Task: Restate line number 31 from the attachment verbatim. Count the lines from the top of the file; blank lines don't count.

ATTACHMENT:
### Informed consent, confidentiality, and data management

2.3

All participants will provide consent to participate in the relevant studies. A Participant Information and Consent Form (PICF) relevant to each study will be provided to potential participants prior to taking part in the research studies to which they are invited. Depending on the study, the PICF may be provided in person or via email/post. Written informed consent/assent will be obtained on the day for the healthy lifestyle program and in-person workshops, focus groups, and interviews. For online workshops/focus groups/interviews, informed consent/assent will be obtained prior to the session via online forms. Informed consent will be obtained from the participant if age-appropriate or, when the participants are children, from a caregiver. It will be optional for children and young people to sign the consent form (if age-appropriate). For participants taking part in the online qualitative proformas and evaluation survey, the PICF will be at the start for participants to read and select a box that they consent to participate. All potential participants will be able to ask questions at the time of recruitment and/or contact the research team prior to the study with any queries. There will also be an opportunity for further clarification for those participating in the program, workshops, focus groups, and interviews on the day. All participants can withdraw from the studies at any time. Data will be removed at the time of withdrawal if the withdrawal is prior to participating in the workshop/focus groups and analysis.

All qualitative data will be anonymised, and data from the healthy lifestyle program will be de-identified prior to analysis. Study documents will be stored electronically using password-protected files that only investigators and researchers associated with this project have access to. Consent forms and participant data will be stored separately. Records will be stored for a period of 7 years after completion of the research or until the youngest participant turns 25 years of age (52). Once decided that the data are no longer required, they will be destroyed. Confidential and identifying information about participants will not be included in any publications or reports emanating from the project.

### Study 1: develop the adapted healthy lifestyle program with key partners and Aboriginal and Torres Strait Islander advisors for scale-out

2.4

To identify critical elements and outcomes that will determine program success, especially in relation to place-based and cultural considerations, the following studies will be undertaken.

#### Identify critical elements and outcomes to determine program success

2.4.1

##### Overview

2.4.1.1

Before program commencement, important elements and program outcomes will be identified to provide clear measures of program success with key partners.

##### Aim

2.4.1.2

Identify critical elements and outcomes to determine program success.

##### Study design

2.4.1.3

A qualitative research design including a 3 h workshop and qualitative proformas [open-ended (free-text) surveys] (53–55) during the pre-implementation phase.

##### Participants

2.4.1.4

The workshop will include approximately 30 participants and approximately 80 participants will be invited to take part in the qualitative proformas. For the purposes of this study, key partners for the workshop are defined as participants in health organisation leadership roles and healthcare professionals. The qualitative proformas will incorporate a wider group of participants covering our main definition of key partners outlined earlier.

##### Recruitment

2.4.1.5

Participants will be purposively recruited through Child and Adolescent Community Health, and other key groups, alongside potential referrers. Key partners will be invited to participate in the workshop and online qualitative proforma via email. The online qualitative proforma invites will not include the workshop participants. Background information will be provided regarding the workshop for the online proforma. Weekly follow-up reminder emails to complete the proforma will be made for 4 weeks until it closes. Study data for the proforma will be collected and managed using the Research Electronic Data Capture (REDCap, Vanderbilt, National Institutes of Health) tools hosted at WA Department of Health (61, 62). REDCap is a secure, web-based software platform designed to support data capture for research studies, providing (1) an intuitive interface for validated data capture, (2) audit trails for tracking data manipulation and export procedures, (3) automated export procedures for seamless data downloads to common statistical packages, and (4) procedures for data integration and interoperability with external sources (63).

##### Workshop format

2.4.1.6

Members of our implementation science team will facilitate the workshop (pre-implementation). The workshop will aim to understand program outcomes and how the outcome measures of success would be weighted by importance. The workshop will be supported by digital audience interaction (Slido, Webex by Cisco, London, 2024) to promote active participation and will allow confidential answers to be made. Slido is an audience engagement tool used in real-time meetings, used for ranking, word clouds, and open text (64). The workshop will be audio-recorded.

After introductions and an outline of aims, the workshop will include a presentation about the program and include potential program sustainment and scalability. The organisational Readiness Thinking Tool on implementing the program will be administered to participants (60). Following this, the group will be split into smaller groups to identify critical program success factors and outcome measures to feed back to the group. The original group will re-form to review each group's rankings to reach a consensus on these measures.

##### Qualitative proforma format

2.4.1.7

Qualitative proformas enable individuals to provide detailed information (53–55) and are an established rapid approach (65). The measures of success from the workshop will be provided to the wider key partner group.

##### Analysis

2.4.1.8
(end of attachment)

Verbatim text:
Qualitative proformas enable individuals to provide detailed information (53–55) and are an established rapid approach (65). The measures of success from the workshop will be provided to the wider key partner group.